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UCL-Zurich collaboration in neuroscience: expanding our knowledge

By Kerry Milton, on 10 November 2014

UCL and the Neuroscience Center Zürich are two of the world’s leading research institutions for neuroscience, comprising over 500 research groups covering the entire spectrum from basic to clinical research. A research agreement was signed in March 2012 to strengthen the existing collaborations and foster new interactions in research and training in neuroscience.

Computer simulation of pyramidal neurons in the cerebral cortex by Michael Häusser

UCL is a global powerhouse in neuroscience and behaviour research, ranked second in the world and producing more than twice as many publications as any other European institution. There are over 400 neuroscience research groups across UCL, whose research interests span from understanding how individual components of our nerve cells work at a molecular level through to developing and testing new drugs on patients. Given the scale of research at UCL, you may wonder why there is a need to set up collaboration with another university: surely the expertise can be found ‘in-house’?

Firstly, the grand challenges that we face require knowledge and expertise from all over the world. According to EU estimates, the cost of brain diseases now exceed those of cancer, cardiovascular diseases and diabetes added together. To meet this challenge, we need stronger basic research, closer collaboration with clinical research on patients, and a greater integration of the diverse disciplines of brain research. Establishing this partnership with Zurich will allow us to bring about the application of collective expertise to some of these challenges.

Secondly, linking with another organisation will open up access to new expertise, ideas and technologies that are not available at UCL. For example, the ZNZ has a strong focus on translational research, with strength in the engineering sciences, basic neuroscience and imaging.

Thirdly, more research collaboration between institutions enables an effective coherent case to be made for public investment in research. This must still be a major priority for universities and funders to ensure sustainable funding in the future.

Two neurons of the inferior olive by Alexandre Mathy, UCL

Although smaller than UCL, the Neuroscience Center Zurich (ZNZ), which comprises the University of Zurich, the Swiss Federal Institute of Technology and five university hospitals, is one of the top European institutions for neuroscience. There are over 120 basic, clinical and applied research groups that cover the entire spectrum of neuroscience ranging from molecular and cellular processes in the brain, physiology and diseases of the nervous system, to computational modelling and psychology. Given the complementarity between the two institutions, both in research and strategic aims, and unique areas of strength, it was agreed to facilitate a partnership enabling scientific interactions to develop between the two universities. The aim of the partnership is to:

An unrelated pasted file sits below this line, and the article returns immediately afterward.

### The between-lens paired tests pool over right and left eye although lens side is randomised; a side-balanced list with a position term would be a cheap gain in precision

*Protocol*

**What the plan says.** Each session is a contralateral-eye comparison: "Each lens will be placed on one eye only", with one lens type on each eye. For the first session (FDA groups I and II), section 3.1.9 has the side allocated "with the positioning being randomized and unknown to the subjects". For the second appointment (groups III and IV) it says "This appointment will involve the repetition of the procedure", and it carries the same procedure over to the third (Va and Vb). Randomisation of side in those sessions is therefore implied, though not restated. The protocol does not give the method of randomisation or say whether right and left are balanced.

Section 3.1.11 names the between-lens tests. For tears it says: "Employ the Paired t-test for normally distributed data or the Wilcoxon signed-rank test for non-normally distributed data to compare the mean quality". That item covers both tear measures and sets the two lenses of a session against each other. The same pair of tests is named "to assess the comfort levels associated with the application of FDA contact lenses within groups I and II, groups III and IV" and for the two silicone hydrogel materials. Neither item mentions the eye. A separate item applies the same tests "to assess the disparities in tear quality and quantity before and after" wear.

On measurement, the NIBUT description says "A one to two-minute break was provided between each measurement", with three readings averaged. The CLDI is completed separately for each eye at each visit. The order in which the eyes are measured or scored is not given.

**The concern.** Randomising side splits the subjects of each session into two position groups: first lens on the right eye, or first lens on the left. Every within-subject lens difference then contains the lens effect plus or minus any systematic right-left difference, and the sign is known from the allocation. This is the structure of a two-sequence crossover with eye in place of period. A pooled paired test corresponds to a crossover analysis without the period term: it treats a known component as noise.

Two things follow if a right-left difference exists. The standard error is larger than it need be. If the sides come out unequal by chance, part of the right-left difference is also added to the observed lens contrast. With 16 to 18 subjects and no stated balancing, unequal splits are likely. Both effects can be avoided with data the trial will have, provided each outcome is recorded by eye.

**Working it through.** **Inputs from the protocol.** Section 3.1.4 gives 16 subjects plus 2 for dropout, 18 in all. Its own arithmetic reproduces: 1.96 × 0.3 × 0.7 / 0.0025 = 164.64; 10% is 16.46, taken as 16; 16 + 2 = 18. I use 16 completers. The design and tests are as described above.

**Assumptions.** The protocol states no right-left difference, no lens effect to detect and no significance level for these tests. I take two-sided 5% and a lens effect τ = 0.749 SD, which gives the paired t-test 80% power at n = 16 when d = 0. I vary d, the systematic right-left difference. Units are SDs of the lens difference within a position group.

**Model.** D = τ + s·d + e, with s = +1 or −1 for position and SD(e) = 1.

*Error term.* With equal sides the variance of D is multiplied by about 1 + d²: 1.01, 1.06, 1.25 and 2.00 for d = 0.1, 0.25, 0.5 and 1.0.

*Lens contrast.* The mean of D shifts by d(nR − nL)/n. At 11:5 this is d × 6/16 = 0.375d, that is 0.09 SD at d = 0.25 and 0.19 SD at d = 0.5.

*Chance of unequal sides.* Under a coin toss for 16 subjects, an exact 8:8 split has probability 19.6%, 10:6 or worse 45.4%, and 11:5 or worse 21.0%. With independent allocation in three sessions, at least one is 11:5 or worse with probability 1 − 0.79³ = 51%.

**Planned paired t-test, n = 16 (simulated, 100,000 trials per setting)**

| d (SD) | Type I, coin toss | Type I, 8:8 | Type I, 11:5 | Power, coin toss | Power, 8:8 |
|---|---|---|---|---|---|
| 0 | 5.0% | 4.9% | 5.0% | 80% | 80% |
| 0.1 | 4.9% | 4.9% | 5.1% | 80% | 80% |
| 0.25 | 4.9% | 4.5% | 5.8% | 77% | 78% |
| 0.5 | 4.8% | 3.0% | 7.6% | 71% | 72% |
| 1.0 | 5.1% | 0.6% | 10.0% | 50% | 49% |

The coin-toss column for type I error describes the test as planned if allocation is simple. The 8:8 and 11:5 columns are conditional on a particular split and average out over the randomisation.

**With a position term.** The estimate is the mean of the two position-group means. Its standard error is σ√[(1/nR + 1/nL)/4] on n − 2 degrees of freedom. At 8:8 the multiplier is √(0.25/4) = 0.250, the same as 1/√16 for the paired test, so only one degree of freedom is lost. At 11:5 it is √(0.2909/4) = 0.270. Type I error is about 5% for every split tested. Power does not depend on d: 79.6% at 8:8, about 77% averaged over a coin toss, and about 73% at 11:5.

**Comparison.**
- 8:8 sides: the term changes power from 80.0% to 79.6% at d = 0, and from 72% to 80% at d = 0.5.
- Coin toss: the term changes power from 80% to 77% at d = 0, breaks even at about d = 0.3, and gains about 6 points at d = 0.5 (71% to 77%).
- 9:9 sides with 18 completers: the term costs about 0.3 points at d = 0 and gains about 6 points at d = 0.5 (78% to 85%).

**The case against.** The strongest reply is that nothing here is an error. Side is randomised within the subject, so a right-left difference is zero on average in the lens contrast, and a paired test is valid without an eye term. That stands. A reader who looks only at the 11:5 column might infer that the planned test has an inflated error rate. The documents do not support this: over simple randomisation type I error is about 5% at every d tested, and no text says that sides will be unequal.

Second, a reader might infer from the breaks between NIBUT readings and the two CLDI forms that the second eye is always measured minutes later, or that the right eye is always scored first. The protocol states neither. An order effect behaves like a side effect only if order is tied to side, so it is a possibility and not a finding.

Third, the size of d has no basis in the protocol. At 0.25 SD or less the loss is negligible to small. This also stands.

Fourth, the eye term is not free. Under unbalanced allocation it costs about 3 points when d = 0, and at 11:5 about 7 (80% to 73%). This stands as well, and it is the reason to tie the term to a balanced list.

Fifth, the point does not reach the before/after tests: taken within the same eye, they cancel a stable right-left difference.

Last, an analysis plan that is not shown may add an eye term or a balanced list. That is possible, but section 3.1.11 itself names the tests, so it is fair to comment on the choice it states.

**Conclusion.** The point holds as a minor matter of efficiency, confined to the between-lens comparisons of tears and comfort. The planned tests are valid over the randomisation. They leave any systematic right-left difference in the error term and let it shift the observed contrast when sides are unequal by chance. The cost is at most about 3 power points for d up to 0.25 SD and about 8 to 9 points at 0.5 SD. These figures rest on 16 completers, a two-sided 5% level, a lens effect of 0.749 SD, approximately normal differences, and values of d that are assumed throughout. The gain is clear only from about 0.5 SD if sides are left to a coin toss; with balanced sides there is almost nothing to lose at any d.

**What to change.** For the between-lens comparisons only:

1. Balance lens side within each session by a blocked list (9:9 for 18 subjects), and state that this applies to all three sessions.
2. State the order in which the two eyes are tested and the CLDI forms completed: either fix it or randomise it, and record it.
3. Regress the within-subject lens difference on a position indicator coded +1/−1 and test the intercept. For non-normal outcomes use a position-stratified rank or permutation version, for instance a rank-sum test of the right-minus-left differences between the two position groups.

• foster existing and new research collaborations by seed funds
  • establish honorary appointments for faculty members engaged in collaborative projects
  • organise joint training workshops
  • facilitate the shared use of technologies and technology platforms
  • seek funding, through external institutions and private funding, to support the activities and development of the partnership

The collaboration between UCL and the ZNZ has been running successfully now for two years, and has seen the institutions provide seed money to support 15 pilot studies and workshops into a variety of neuroscience-based research areas. The joint work has covered a number of disease areas, including epilepsy, mental health, multiple sclerosis, and stroke, and the use of imaging to guide neurosurgery.

Workshops have been held to explore and share knowledge on cutting-edge technologies such as how should robotics be used to aid upper limb rehabilitation after stroke, and how to map the connections between nerves in order to understand their function. Already some of this seed money has allowed researchers to apply for and be successful in securing funding for further collaborative studies.

Looking forward, we see the important benefits that maintaining the partnership will generate for our neuroscience research. We are now working closely with Zurich to secure the financial support that will allow this enterprise to continue to flourish.

Image credits: First image, computer simulation of pyramidal neurons in the cerebral cortex by Michael Häusser, UCL. Second image, two neurons of the inferior olive by Alexandre Mathy, UCL.